Supreme Court Upholds Health Care Law

In a surprise, Chief Justice Roberts joins 5-4 opinion, justifying ruling by calling individual mandate a tax

(AP Photo) (AP Photo)

In one of the most anticipated court rulings, the Supreme Court announced its decision on the Patient Protection and Affordable Care Act of 2010.

The court ruled 5-4 that Congress has no authority under the Commerce Clause of the U.S. Constitution to require individuals to own a minimum level of insurance but can use its taxation authority to impose a coverage mandate.

The text of the opinion, in National Federation of Business vs. Sebelius, Case Number 11-393, is available here.

The court has narrowed the scope of a provision dealing with state Medicaid program expansion requirements, forbidding the government from taking existing Medicaid funding away from states that fail to comply.

State attorney generals and others have been arguing that a provision in PPACA that calls for most individuals to own a minimum level of health insurance starting in 2014 or else pay a penalty is unconstitutional, and that Congress has no authority to make individuals buy a commercial insurance product.

Chief Justice John Roberts has written in an opinion for the majority that the Commerce Clause of the Constitution gives Congress no more authority to require the purchase of health insurance than to require the purchase of broccoli.

According to the Obama administration, a requirement that citizens buy health insurance is different from a requirement that they broccoli because “[h]ealth insurance is not purchased for its own sake like a car or broccoli; it is a means of financing health-care consumption and covering universal risks,” Roberts writes.

The connection between mandated insurance purchases and future use of insured health care is too remote for the goverment to use the Commerce Clause to justify the PPACA mandate, Roberts says.

But, Roberts says, "Cars and broccoli are no more purchased for their 'own sake' than health insurance. They are purchased to cover the need for transportation and food."

But the Constitution does give Congress the authority to "lay and collect Taxes," Roberts says.

The Obama administration and congressional PPACA supporters have avoided calling the penalty to be imposed on taxpayers who fail to meet individual health insurance ownership requirements a tax, but, under one Obama administration theory, "the mandate is not a legal command to buy insurance," Roberts says. "Rather, it makes going without insurance just another thing the Government taxes, like buying gasoline or earning income. And if the mandate is in effect just a tax hike on certain taxpayers who do not have health insurance, it may be within Congress’s constitutional power to tax. The question is not whether that is the most natural interpretation of the mandate, but only whether it is a 'fairly possible' one."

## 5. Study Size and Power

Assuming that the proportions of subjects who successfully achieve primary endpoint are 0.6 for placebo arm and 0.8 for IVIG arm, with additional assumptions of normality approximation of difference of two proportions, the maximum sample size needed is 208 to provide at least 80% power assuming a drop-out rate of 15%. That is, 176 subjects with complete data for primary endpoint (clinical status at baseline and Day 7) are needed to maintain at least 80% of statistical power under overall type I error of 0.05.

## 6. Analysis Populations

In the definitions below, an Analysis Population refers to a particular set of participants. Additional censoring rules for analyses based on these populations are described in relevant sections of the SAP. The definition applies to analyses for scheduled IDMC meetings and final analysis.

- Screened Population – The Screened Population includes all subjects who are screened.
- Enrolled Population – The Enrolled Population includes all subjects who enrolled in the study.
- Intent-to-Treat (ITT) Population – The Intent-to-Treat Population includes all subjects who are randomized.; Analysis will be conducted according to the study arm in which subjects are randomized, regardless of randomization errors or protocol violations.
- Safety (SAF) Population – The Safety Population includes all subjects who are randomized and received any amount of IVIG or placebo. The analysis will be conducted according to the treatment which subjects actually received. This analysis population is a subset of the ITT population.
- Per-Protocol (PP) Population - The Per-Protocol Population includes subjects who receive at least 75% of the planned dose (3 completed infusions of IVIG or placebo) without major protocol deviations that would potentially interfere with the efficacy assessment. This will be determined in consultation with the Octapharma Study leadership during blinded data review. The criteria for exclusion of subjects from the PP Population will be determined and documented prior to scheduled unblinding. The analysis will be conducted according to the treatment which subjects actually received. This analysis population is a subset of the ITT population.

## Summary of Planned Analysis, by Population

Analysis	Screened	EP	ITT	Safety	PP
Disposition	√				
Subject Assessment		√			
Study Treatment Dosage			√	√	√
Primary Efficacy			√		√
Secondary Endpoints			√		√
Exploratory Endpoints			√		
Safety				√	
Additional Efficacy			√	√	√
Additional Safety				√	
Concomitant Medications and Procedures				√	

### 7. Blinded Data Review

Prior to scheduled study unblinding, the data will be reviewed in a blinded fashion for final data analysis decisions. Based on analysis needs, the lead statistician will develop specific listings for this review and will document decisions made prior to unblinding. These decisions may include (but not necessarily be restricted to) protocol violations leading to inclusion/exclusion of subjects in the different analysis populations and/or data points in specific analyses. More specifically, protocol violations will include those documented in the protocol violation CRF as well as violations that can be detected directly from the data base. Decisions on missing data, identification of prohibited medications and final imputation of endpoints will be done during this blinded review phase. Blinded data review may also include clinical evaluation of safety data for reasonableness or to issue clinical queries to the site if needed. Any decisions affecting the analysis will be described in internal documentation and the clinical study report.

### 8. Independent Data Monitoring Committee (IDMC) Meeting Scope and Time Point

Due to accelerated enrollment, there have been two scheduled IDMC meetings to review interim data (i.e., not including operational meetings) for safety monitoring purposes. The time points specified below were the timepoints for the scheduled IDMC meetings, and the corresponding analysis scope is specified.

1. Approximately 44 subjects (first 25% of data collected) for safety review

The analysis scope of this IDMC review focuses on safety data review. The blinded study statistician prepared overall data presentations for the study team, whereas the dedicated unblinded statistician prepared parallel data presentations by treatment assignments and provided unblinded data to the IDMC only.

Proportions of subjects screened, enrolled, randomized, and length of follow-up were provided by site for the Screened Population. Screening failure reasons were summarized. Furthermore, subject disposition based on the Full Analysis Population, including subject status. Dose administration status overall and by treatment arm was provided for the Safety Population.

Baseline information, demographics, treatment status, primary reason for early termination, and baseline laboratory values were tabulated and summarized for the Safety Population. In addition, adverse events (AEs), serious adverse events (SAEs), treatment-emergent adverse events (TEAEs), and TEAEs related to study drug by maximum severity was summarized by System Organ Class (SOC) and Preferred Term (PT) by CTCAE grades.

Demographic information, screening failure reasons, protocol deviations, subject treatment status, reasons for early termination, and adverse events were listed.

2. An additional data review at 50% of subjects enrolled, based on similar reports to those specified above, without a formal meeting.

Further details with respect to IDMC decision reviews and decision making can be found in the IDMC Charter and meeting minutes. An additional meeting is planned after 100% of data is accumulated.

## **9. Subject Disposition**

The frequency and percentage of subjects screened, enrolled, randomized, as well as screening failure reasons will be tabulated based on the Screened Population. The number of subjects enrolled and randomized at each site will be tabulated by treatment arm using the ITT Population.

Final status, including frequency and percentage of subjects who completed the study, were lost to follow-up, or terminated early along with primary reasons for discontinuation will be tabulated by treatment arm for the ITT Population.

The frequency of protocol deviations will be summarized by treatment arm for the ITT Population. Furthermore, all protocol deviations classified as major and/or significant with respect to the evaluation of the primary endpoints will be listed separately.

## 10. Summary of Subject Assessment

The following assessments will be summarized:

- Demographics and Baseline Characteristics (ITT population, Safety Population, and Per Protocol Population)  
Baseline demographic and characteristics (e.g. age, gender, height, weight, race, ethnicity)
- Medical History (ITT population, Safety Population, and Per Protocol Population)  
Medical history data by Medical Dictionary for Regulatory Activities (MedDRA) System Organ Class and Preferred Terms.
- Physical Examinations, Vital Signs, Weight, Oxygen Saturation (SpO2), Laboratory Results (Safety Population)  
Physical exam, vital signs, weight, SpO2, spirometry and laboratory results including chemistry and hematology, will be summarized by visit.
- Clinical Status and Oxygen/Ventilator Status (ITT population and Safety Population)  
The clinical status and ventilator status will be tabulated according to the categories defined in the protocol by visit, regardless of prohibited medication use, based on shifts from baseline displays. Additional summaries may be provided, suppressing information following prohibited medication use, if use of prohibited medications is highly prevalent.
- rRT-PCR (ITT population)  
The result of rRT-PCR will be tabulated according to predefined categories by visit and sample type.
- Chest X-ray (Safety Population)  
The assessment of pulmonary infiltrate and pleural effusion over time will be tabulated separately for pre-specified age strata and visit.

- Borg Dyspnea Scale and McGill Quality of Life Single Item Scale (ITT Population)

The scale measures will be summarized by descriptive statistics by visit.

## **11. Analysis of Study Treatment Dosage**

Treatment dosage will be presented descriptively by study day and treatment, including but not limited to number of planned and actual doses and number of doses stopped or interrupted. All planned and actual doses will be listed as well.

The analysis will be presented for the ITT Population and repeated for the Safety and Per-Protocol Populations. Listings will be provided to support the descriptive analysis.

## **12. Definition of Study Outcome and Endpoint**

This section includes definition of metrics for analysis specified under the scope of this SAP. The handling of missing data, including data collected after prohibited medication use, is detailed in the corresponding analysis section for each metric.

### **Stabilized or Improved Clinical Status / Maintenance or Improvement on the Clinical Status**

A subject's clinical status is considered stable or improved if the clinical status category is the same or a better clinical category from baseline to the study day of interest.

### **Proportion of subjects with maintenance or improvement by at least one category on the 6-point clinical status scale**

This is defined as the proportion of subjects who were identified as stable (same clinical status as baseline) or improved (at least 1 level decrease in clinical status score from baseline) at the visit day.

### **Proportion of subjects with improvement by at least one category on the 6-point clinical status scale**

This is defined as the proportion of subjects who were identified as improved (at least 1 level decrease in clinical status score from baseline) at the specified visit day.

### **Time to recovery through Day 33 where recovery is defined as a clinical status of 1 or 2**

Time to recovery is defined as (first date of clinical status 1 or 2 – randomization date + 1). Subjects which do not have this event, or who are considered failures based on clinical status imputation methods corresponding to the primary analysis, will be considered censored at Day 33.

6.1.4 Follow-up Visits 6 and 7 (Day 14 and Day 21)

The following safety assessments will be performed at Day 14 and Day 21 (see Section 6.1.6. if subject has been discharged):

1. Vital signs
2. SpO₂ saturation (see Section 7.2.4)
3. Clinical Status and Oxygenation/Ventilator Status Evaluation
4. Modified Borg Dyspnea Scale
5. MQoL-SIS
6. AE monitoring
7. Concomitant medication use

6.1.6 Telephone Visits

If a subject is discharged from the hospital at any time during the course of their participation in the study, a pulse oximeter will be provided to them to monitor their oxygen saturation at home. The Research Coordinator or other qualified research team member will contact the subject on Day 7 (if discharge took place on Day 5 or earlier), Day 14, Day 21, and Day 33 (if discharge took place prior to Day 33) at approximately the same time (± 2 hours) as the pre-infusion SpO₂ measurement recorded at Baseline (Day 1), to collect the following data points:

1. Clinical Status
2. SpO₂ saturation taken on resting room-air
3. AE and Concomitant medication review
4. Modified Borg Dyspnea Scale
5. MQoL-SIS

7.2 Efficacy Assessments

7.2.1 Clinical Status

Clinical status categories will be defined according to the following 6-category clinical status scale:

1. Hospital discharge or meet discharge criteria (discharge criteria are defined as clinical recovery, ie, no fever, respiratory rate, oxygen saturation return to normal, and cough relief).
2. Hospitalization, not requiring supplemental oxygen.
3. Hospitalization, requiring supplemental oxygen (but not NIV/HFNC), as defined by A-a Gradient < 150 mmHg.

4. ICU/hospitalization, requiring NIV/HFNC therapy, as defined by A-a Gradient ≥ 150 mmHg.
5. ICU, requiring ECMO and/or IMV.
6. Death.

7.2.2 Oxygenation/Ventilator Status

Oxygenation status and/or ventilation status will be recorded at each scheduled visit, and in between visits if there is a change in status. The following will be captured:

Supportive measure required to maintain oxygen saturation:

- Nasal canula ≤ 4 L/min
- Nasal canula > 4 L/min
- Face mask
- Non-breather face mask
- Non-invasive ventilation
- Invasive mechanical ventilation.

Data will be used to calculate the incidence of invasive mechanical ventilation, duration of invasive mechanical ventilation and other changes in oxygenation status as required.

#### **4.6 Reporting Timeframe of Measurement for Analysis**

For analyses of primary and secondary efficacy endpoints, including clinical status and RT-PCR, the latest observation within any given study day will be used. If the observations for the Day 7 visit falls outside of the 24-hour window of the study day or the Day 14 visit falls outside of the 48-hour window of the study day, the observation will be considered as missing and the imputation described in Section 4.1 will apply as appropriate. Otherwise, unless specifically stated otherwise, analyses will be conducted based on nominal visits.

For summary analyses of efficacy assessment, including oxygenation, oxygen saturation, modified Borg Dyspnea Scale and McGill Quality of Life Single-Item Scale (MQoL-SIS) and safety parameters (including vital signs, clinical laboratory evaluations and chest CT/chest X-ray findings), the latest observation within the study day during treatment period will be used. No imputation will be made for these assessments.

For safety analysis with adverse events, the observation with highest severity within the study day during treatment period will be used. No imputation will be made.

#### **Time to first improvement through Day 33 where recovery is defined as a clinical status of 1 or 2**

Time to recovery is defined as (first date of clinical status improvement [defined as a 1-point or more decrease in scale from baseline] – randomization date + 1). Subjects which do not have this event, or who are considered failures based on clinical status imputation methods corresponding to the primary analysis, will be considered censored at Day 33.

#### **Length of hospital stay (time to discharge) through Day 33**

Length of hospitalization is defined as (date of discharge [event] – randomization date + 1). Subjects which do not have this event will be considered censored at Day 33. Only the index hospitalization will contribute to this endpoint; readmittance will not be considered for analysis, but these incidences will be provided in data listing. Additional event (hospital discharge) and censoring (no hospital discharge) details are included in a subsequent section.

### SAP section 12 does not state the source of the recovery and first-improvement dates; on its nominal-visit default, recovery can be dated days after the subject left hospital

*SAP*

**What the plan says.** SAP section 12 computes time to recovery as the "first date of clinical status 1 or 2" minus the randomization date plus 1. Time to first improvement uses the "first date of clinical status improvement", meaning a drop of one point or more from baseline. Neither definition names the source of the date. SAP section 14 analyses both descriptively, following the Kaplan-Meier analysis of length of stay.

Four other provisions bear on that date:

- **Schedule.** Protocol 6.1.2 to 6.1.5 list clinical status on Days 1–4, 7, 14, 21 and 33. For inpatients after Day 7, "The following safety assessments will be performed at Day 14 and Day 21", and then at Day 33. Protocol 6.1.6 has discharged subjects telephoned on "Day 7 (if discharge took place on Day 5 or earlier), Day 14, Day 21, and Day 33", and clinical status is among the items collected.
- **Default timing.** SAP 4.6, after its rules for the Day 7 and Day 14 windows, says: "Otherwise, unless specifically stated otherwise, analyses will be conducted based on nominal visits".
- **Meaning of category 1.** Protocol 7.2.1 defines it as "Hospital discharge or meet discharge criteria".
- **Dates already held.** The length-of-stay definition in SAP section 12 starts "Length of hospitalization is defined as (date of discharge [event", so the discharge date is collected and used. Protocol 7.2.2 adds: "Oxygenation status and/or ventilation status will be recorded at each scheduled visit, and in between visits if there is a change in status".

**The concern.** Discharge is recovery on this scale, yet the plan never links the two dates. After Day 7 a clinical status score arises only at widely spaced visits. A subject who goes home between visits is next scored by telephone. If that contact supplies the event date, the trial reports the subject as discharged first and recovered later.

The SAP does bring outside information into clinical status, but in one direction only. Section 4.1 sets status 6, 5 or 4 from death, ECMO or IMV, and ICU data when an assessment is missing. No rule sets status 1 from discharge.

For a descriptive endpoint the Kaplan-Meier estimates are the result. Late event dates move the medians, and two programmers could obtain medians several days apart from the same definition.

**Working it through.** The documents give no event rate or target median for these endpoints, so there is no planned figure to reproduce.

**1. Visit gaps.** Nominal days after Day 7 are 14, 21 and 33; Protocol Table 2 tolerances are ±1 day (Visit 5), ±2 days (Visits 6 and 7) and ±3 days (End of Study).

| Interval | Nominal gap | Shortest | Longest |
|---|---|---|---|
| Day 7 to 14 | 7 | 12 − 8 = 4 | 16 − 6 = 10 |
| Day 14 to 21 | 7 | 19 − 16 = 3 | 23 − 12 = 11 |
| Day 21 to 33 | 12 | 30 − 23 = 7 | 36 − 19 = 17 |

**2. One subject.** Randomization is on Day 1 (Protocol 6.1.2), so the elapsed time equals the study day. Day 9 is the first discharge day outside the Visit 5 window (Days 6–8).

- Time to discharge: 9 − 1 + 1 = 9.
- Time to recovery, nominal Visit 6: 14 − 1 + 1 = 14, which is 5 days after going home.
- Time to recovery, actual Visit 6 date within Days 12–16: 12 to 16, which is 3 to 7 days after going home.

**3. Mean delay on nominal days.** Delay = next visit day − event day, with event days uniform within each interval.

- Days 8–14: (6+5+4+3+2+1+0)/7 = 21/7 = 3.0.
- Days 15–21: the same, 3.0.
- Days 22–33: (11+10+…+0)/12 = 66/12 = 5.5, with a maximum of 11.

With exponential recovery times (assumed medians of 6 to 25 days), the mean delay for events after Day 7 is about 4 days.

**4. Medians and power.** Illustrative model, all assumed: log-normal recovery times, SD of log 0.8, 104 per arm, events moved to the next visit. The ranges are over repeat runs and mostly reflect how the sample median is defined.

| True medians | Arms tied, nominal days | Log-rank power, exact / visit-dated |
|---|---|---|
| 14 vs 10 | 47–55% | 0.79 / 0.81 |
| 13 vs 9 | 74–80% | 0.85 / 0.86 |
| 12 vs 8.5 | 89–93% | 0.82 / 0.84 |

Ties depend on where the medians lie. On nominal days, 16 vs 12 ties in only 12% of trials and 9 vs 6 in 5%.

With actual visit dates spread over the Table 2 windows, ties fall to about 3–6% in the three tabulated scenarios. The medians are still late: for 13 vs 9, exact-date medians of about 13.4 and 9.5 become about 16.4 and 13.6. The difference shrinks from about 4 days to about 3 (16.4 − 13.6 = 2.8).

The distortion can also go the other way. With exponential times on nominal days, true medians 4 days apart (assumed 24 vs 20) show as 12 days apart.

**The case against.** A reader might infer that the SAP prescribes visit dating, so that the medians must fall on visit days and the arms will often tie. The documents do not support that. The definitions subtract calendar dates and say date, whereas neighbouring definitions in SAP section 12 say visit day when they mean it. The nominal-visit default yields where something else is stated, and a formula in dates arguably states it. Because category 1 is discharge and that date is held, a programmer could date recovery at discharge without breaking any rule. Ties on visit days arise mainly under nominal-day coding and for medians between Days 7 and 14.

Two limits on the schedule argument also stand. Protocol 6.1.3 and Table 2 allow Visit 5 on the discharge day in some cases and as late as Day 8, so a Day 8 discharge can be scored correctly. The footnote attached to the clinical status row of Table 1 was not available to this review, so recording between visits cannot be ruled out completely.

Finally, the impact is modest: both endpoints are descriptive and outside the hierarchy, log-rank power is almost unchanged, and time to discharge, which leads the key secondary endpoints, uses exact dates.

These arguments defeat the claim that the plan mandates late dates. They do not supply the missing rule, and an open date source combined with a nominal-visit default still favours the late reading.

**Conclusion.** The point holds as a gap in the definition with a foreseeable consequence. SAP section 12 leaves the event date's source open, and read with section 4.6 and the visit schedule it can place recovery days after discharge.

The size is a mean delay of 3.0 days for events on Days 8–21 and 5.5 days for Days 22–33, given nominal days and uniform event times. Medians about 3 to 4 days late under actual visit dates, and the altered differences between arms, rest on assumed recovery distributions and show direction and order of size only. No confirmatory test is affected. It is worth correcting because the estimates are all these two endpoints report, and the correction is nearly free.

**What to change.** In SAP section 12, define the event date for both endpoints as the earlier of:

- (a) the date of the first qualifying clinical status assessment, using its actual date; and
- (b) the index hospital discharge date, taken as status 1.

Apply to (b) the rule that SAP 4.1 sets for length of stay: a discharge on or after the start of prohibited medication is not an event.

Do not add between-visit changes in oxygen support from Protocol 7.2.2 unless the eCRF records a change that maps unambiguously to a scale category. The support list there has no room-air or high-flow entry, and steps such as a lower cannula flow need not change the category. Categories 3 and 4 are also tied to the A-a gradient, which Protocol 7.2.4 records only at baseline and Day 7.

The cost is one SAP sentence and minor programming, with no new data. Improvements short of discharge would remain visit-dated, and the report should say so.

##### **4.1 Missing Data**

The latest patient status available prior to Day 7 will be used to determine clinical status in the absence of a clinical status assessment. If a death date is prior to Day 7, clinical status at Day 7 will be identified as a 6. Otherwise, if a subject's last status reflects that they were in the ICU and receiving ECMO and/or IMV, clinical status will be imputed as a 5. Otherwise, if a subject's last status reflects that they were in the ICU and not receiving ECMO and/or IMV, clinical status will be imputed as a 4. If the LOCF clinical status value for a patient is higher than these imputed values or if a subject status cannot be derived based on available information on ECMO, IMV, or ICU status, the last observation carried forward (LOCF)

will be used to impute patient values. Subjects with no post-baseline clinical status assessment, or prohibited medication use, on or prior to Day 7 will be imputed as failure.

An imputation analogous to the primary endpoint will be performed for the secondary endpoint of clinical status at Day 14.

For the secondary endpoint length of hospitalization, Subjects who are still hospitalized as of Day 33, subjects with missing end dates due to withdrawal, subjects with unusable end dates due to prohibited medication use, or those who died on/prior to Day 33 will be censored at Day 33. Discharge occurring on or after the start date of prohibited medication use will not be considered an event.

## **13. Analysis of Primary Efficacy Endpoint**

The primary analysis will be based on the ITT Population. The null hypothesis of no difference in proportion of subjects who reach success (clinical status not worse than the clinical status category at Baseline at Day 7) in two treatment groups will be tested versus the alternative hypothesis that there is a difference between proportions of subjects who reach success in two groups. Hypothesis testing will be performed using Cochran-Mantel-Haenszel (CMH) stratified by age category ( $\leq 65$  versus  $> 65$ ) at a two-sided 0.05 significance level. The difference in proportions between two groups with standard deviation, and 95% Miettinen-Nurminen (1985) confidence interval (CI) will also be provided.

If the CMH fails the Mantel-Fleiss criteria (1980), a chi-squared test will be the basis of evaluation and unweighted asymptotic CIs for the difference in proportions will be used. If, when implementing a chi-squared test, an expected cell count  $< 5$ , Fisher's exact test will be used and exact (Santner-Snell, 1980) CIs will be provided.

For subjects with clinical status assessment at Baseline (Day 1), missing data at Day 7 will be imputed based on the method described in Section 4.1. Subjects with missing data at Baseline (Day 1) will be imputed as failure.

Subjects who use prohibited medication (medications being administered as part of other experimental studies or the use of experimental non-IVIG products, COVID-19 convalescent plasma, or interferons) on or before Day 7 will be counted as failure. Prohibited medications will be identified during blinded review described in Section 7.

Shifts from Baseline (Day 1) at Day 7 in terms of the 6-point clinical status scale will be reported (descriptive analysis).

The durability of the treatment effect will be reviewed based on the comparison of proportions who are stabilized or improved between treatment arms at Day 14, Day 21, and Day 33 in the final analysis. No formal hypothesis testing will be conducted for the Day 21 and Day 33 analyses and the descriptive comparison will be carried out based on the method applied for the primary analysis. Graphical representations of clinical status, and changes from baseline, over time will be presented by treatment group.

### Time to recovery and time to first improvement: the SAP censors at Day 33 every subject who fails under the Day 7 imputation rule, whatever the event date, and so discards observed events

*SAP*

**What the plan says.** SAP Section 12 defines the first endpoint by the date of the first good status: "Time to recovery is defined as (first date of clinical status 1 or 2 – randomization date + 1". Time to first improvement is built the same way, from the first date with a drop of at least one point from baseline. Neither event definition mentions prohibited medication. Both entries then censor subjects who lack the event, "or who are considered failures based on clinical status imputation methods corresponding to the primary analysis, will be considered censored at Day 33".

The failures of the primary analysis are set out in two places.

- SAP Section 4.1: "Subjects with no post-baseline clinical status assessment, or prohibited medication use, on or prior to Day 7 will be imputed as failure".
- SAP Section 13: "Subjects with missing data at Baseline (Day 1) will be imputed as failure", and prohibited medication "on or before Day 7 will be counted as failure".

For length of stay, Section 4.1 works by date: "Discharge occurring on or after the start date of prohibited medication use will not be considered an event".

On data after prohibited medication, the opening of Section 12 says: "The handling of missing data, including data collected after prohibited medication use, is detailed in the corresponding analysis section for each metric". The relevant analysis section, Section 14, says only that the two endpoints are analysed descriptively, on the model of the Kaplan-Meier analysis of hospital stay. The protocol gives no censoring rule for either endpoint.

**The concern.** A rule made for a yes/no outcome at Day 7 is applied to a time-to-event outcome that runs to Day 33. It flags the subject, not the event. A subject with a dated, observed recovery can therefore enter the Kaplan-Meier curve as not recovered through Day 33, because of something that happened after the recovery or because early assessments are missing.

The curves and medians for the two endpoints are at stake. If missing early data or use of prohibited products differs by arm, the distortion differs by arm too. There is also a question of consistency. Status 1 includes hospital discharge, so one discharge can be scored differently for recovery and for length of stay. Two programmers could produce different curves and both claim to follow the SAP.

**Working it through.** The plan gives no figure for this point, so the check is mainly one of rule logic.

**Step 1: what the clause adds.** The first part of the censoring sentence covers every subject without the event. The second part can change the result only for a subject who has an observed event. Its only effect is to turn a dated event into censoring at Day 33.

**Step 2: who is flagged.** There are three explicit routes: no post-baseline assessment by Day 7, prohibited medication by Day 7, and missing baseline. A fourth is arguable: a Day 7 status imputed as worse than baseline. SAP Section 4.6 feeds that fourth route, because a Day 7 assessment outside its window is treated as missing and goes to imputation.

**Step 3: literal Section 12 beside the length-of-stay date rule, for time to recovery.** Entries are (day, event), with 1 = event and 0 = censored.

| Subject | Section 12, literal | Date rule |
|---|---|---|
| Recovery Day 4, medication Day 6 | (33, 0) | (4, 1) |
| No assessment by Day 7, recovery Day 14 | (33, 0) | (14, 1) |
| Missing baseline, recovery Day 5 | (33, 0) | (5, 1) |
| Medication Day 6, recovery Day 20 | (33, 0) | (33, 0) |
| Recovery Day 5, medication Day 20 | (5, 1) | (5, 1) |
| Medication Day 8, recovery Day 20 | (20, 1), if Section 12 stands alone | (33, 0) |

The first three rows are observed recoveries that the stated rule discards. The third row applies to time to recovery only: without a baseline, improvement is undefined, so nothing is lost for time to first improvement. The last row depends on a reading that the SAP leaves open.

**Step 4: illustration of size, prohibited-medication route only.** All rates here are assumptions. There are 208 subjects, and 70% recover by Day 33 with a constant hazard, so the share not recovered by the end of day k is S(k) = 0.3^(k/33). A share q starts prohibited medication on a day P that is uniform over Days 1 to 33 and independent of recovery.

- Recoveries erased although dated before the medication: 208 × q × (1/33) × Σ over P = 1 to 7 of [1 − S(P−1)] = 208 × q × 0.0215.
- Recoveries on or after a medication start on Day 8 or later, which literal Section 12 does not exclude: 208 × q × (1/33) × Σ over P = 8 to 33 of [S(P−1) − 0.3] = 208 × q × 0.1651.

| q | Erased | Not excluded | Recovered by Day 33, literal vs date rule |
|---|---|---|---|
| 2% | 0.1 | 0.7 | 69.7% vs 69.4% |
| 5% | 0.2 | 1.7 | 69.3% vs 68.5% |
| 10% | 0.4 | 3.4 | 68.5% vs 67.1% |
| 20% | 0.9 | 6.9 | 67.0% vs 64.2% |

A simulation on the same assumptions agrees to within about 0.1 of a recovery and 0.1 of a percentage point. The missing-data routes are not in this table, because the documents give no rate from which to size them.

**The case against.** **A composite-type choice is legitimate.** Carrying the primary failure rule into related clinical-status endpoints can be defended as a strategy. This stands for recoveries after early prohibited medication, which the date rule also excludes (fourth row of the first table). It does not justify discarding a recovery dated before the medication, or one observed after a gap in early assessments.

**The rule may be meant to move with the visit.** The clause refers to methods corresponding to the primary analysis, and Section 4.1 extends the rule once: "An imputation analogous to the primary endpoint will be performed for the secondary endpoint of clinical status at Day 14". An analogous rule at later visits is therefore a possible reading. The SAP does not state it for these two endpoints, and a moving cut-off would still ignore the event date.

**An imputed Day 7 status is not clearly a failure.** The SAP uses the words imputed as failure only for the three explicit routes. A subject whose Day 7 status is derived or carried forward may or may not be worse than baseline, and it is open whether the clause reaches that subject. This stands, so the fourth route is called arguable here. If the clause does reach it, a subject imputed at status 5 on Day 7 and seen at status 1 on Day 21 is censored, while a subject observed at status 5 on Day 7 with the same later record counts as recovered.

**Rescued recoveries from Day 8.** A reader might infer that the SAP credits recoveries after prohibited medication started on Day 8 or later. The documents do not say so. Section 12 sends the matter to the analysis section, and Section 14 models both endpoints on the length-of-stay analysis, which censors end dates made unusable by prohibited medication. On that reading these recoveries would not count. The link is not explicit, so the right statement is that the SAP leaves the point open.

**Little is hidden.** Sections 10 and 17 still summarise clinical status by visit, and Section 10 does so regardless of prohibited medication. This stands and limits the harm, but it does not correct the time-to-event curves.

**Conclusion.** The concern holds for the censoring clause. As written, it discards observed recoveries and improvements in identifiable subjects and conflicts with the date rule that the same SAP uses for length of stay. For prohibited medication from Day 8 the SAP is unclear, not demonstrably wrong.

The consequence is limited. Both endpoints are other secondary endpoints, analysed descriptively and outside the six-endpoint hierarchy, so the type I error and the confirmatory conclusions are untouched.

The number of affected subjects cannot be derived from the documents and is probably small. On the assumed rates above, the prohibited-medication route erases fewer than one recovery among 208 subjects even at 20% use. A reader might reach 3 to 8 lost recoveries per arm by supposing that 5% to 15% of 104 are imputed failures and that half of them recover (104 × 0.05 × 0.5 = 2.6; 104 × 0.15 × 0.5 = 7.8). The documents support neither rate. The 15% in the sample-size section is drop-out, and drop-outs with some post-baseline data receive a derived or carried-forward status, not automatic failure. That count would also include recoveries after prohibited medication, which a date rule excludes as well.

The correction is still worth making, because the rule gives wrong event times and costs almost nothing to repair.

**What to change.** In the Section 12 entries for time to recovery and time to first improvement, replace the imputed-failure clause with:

Imposition of a tax "leaves an individual with a lawful choice to do or not do a certain act, so long as he is willing to pay a tax levied on that choice," Roberts says. "The Affordable Care Act’s requirement that certain individuals pay a financial penalty for not obtaining health insurance may reasonably be characterized as a tax. Because the Constitution permits such a tax, it is not our role to forbid it, or to pass upon its wisdom or fairness."

Of the Medicaid expansion requirements in PPACA, Roberts writes that, "Permitting the Federal Government to force the States to implement a federal program would threaten the political accountability key to our federal system.“

The PPACA Medicaid expansion requirements would change the nature of Medicaid, not merely expand it, turning it into a comprehensive national plan, not just a safety net for the neediest, Roberts says.

Congress could give states more Medicaid funding and require the states to use the money to expand the program, Roberts says. 

But Congress cannot "penalize States that choose not to participate in that new program by taking away their existing Medicaid funding," Roberts says.

Justices Clarence Thomas, Antonin Scalia, Samuel Alito and Anthony Kennedy opposed the ruling and joined to write a dissenting opinion.

President Obama signed PPACA, the main bill in the two-bill Affordable Care Act package, March 23, 2010. He signed the other bill, the Health Care and Education Reconciliation Act of 2010, March 30, 2010.

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This story originally appeared on AdvisorOne's sister site, LifeHealthPro.

Check out Advisors’ Work Begins With Supreme Court’s Ruling on Health Law on AdvisorOne.

For exclusive, ongoing coverage of the PPACA verdict and its impact on the industry, visit  www.lifehealthpro.com/PPACA.

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